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Legal Aspects of Surrogacy for Same-Sex Couples

January 31st, 2020 | 4 min. read

By Will Pollock

Avoiding surrogacy’s legal pitfalls is easier than you think...

As a future intended parent (IP) you’d be forgiven for hearing Madonna’s “I’m keepin’ my baby” lyric playing in your head. That song, “Papa Don’t Preach,” caused quite a stir in 1986, drawing ire from anti-choice groups and feminists alike.

Madonna built a career on pissing off people from opposing ideologies—and promptly ignoring all of them. And just like Fabulous Miss M be prepared to tune out those boo-birds and stay true to your ultimate mission: starting a family.

“Will the surrogate want to keep my baby?” is a question that shouldn’t haunt you. (“Shanghai Surprise” should *definitely* haunt Madonna, but that’s a story for another post.) As we’ll go through here, many safeguards and guardrails have been put in place to make sure that a) IPs are fully protected, and b) surrogates are carrying children on behalf of other parents for all the right reasons.

‘M’ but not for Madonna

We land on those better choices sometimes when failed efforts spark reform. The ‘Baby M’ case from 1985 is one such example of an effort that started with good intentions but which went quickly sideways. In a nutshell: surrogate-to-be Mary Beth Whitehead was to be impregnated and carry a baby on behalf of William Stern, whose wife suffered from MS— which could pose risks to the health of the mother and baby. From The New York Times:

Ms. Whitehead agreed to be inseminated with Mr. Stern’s sperm, carry the pregnancy to term and then yield parental rights to the more affluent Sterns. But after the birth of a girl, referred to as Baby M in court papers, Ms. Whitehead had a change of heart. She chose to forsake the $10,000 and keep the girl.

Much like the aforementioned Madonna song, outrage over Baby M came from all corners of the ideological spectrum; the case was adjudicated in New Jersey (not a bastion of conservative policy, to be sure) and the state’s Supreme Court invalidated the surrogacy contract.

I’m just a layperson who observes legal machinations closely, but the Court appeared horrified by how methodically crafted contractual language could result in harm to a newborn child, and to otherwise well-meaning future parents.

New Jersey’s top court’s judgment, though, showed empathy for Baby M, and ultimately awarded the Sterns full custody of Baby M—who now goes by Melissa Stern and hasn’t made many public statements other than to say she loves her parents greatly and that they are her “best friends.”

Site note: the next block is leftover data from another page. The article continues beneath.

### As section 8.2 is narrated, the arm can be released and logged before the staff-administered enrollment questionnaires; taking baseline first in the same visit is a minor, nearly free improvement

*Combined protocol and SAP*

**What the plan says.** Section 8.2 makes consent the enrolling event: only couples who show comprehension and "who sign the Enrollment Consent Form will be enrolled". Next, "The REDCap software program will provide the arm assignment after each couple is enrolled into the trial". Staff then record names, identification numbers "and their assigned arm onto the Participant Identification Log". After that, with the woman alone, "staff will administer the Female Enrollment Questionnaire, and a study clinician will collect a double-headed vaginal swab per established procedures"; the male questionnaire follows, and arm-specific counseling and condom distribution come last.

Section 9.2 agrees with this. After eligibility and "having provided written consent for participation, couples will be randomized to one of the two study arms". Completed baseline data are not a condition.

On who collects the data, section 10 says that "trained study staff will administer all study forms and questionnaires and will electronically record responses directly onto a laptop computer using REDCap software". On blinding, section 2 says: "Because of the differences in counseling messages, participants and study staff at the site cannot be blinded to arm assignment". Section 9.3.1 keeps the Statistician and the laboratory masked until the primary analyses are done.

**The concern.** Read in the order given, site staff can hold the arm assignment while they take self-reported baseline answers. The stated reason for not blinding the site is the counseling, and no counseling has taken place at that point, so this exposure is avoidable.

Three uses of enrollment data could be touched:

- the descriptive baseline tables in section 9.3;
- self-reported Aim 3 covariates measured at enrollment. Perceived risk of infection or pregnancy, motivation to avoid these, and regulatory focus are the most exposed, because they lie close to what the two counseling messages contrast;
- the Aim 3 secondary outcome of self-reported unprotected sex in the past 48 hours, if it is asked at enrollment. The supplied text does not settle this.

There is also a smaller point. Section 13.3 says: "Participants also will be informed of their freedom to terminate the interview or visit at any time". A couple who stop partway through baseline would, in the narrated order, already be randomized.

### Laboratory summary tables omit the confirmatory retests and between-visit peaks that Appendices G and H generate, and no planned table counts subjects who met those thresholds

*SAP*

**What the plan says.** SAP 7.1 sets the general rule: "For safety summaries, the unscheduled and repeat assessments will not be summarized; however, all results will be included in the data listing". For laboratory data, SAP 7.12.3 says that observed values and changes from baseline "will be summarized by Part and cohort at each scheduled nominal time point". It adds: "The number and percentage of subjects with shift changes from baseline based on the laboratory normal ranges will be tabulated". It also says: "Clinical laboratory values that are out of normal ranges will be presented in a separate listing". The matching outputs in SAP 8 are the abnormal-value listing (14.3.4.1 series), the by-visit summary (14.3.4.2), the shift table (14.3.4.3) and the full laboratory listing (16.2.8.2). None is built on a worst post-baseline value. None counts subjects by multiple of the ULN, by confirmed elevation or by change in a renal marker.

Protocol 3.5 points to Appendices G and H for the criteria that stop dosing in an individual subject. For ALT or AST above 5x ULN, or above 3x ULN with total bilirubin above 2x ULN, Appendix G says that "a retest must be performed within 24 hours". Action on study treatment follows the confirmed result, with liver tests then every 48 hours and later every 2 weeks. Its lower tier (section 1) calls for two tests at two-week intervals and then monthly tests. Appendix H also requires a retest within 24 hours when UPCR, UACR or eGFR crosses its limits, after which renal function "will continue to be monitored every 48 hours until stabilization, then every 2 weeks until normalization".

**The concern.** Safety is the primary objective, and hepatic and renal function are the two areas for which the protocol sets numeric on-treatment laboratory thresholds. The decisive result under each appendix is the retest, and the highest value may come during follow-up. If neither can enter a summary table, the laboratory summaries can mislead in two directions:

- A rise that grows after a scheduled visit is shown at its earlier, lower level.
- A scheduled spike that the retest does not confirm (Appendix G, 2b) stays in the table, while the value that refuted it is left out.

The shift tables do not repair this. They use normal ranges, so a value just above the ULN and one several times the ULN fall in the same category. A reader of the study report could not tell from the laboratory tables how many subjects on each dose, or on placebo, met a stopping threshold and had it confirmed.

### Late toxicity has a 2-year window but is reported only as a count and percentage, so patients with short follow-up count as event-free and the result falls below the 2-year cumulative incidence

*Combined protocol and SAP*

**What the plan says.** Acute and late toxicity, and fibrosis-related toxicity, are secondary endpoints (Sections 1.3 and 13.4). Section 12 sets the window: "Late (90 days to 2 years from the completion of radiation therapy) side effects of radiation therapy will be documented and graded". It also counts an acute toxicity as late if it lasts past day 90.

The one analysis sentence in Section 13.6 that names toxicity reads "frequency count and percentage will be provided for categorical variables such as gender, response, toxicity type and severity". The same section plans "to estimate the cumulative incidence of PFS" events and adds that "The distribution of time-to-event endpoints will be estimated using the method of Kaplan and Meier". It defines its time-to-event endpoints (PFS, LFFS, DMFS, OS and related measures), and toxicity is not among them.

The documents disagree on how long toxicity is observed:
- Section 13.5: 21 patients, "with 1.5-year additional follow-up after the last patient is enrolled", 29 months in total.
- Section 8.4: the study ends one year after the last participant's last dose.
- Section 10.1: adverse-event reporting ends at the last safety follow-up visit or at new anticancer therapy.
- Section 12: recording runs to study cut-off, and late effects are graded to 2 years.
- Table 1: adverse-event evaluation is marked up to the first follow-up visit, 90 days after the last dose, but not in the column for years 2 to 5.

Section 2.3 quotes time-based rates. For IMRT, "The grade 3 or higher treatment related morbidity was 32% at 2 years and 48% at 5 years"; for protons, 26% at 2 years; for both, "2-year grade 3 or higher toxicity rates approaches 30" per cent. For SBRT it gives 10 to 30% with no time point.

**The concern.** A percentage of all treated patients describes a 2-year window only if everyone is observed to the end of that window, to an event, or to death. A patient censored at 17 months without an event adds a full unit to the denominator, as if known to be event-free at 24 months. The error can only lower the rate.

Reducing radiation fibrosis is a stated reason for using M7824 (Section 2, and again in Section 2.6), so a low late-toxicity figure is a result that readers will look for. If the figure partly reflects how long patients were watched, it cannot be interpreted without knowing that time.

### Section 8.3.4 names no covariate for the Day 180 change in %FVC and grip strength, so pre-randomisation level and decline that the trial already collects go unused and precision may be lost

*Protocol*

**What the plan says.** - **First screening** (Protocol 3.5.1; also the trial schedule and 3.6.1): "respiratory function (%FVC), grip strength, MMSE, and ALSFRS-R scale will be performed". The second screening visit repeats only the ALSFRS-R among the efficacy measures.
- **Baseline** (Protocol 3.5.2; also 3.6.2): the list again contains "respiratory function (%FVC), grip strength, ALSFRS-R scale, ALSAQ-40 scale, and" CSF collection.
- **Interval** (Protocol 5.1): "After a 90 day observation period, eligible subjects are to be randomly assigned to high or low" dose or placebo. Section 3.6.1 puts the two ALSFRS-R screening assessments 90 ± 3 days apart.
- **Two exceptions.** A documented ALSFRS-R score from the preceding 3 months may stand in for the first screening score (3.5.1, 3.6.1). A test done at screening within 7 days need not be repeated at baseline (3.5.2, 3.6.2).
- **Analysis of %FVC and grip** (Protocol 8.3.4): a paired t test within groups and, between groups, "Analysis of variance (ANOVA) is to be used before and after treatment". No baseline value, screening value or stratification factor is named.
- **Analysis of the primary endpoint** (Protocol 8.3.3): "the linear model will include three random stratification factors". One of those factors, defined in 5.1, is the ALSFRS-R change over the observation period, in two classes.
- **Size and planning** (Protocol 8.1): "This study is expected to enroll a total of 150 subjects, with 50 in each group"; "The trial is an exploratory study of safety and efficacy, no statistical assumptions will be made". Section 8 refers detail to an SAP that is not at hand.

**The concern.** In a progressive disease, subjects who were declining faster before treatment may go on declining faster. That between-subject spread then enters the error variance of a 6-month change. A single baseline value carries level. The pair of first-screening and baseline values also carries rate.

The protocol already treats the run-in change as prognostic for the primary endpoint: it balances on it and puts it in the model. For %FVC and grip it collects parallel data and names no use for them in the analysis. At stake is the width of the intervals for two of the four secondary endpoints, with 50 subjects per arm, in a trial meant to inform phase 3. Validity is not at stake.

Gestational Surrogacy

Baby M case—as with court rulings past, present and future—was a legal kerfuffle that informs responsible, conscious surrogacy practiced today. “Traditional Surrogacy” is a bit of a misnomer because, as the surrogate is also the egg donor, the legal precedent of Baby M has made that arrangement a risky proposition. For that reason, surrogacy agencies, for the most part, do not support that avenue.

Gestational surrogacy—where egg donor and surrogate are intentionally different—creates an invisible boundary between surrogate and baby, whereby your genetic link is the point of the process. This is better for two reasons: first and foremost, you’re not sharing genetics with a surrogate with whom you’ve engaged in a fiduciary contract. Second, surrogates can elect to do this magical wonderful selfless act to help their own families while simultaneously helping IPs actualize their dreams.

Trust me, you want to be protected throughout this process. From legal and logistics to state-specific hurdles concerning same-sex and single-parent surrogacy, agencies are a huge benefit to IPs:

  • Help with choosing a clinic in a surrogacy-friendly state
  • Agencies usually have a robust legal team (or access to them) so that legal aspects are taken care of
  • They will assist with finding gestational carrier who lives in a surrogacy-friendly state
  • Help you make sure hospital where labor & delivery is planned to occur is surrogacy-friendly
  • The agency and/or lawyers will draw up contracts, pre-birth paperwork, and second-parent adoption paperwork where needed

I was able to focus on readying the homestead for my future-and-treasured little ankle-biter because Circle Surrogacy had handled all critical legal stuff on my behalf. They (rightly) pushed me to draw up a new estate plan but, other than that, they handled all the needed legal issues that normally fly over my head like a kite. Just remember working with an agency can get quite pricey; the cost, as they say, is worth it for peace of mind.

And you can listen to Madonna without any worry whatsoever.

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Will Pollock is a freelance multimedia journalist, author, blogger, humorist and producer based in Midtown Atlanta. For more than 4 years he’s been blogging at and contributing to other national publications. Visit his blog to check your voter registration and he urges you to get politically active. He welcomes any feedback or questions on this post and you can follow him on Twitter: @bywillpollock

Will Pollock

Will Pollock is a freelance multimedia journalist, author, blogger, humorist and producer based in Midtown Atlanta. He’s about to celebrate 4 years writing, a pop-culture and politics blog. Visit the site to check your voter registration and he urges you to get politically active. He welcomes any feedback or questions on this post via comment or social media!

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